The only essential differences between the melodies for the two parts occur in the first two measures of the parts, and once one gets past the first two measures of the chorus, the progression for the chorus is identical with the progression for the verse. So, for a chorus break, all one needs to do is to alter the first two measures of one's verse break to make it fit the chorus progression and melody.
By dropping the melody an octave lower than written in the melody sheets, guitar players can confine the melody to the 4 lowest strings of the guitar, which is ideal for creating Carter-style breaks for the song like the ones played by Charlie Monroe on the recording. The very lowest note of the melody as written (a D note: open 4th string on the guitar) cannot be dropped an octave lower when the guitar is in standard tuning. In place of the low D note in the pickup measure for the verse, and in the 8th measure of the chorus, substituting an E note (open 6th string) will work, and in place of the low D note in the 2nd measure of the last line of the verse and of the chorus, playing an A note (open 5th string) is one easy option.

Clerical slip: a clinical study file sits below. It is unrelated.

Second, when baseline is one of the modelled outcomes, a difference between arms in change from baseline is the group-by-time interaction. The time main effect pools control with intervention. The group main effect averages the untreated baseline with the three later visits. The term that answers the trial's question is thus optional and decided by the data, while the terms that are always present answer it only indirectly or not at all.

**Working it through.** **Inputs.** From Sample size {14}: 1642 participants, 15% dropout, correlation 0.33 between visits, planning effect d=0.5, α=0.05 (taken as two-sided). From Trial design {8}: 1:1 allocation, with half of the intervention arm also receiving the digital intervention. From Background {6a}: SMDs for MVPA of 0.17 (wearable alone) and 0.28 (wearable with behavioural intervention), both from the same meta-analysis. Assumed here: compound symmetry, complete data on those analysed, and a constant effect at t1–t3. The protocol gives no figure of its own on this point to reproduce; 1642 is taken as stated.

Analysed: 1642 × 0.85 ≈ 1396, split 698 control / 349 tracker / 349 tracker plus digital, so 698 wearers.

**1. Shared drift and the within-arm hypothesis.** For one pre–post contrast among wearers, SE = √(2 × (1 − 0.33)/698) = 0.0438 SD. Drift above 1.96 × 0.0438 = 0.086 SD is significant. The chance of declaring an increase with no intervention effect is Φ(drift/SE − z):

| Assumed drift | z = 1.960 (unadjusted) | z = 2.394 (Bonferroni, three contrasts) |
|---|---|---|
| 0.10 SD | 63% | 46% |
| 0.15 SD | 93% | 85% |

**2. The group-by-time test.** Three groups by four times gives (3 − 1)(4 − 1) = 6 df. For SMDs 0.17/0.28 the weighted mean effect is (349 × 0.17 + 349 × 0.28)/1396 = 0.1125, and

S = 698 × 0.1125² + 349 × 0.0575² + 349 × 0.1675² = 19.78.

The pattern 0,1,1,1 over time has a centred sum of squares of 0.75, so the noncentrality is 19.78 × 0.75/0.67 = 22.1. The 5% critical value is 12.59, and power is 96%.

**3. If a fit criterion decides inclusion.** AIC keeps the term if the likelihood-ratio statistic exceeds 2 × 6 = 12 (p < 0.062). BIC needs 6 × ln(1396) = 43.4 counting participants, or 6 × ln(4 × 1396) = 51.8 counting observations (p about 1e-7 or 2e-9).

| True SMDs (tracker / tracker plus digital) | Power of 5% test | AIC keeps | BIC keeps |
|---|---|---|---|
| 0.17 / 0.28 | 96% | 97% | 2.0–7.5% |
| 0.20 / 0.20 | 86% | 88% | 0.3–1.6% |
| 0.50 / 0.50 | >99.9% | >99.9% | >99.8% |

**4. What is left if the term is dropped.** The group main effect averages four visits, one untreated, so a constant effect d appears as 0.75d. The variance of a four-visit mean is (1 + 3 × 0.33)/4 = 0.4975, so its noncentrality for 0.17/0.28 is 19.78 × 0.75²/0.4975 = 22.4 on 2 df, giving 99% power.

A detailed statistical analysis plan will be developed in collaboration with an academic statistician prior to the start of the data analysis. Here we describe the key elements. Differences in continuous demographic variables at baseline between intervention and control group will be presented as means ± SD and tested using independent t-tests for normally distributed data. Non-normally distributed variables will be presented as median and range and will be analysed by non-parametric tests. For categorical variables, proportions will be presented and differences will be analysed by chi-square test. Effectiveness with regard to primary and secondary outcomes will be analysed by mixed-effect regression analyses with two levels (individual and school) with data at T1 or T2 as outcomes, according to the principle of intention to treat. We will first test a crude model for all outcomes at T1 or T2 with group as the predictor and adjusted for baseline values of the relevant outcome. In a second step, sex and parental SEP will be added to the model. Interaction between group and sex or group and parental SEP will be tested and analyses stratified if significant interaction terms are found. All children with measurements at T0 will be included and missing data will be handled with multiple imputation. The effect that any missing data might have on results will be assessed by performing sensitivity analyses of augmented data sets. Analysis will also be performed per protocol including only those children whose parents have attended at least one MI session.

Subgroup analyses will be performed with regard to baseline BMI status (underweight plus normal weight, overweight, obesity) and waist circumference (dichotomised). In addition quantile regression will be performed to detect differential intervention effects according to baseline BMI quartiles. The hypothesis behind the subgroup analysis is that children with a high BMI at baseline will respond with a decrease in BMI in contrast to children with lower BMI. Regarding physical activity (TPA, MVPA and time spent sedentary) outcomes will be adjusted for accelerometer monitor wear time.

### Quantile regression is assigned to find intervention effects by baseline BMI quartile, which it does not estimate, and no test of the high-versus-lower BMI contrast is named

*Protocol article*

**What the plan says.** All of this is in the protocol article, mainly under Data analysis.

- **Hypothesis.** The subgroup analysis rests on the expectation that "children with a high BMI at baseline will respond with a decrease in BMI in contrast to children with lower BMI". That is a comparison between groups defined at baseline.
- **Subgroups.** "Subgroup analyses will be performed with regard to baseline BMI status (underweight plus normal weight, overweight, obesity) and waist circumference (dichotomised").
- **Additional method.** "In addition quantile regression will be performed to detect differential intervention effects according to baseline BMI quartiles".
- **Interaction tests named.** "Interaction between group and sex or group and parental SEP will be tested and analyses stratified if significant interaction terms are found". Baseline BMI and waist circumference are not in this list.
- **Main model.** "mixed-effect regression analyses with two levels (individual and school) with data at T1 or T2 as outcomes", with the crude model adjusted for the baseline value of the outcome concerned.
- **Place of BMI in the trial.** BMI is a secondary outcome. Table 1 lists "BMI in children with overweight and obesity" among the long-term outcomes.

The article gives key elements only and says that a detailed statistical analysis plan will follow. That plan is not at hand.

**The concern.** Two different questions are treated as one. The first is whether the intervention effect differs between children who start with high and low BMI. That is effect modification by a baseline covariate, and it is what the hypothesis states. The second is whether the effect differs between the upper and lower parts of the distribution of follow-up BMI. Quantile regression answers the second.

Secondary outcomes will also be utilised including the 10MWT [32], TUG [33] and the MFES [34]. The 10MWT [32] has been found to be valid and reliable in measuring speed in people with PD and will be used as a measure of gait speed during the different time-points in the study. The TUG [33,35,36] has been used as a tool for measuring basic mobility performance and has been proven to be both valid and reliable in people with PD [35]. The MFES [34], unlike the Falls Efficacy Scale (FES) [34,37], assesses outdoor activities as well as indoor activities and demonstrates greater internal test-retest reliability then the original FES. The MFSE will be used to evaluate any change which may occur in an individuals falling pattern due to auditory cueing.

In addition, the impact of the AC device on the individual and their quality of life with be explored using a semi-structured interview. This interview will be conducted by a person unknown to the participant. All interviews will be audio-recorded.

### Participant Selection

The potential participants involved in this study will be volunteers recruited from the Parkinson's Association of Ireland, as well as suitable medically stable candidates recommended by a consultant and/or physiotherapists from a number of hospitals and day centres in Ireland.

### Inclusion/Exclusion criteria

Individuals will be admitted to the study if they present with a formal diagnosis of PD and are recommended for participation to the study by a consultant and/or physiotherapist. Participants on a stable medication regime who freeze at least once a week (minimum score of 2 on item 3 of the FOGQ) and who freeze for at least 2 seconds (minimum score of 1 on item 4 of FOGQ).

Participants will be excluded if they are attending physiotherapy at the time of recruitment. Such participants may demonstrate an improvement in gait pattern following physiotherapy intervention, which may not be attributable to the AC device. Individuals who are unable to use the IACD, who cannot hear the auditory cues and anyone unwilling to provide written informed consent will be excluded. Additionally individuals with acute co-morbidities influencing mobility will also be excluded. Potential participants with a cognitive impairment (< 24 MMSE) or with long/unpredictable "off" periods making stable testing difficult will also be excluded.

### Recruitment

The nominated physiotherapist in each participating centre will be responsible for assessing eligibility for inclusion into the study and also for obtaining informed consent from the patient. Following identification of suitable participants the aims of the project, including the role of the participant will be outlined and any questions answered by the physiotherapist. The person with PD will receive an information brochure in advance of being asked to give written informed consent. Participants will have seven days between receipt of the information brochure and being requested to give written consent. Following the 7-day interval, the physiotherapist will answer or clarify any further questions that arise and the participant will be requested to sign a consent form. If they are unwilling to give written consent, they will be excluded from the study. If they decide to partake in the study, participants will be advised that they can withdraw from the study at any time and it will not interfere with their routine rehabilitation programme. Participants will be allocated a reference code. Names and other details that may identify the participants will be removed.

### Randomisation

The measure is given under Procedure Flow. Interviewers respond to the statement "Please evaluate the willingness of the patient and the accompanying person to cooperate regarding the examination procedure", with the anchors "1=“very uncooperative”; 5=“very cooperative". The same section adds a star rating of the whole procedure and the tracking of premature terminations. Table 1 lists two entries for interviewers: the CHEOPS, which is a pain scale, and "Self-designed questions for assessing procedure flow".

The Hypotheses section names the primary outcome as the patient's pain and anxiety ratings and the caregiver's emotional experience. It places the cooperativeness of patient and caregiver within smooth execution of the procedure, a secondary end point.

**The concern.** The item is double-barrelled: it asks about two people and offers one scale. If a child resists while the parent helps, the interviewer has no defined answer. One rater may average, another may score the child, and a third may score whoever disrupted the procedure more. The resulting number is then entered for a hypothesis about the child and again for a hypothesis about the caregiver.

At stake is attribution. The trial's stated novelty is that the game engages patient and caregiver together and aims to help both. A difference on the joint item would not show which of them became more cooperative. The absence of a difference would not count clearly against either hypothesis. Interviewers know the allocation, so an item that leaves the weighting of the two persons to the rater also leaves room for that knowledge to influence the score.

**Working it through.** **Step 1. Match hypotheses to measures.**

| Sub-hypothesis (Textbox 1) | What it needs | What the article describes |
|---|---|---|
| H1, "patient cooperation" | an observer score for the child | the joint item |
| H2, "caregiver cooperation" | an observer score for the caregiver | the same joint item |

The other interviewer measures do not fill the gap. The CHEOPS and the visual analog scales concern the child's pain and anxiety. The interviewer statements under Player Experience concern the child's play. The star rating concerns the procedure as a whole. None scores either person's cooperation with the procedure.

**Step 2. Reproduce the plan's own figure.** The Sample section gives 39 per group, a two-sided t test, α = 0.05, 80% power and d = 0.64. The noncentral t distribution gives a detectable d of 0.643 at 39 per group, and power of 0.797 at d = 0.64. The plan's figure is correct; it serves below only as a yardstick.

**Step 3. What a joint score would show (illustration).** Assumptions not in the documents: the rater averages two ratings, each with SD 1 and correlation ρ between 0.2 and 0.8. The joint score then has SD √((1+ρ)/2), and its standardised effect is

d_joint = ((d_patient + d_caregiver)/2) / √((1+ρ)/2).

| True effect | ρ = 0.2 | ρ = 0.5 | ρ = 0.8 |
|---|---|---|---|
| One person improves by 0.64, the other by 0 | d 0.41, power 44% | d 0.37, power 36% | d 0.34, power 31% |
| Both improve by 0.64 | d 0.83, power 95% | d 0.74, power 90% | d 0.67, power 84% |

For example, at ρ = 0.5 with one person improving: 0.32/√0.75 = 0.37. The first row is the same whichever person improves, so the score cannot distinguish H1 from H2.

The melody of the Down In A Willow Garden is Major Pentatonic, which means that it uses only the 1st, 2nd, 3rd, 5th, and 6th notes of the Major Scale. In the key of G, those notes are G, A, B, D, and E. The melody has an unusually wide range for bluegrass: wider even than (though only by a half-step) the range for the melody of Wildwood Flower. The melody for Down In A Willow Garden spans the same range as the melody for Fireball Mail. In order, from lowest to highest, the notes for both tunes when played in the key of G are: D, E, G, A, B, D, E, G.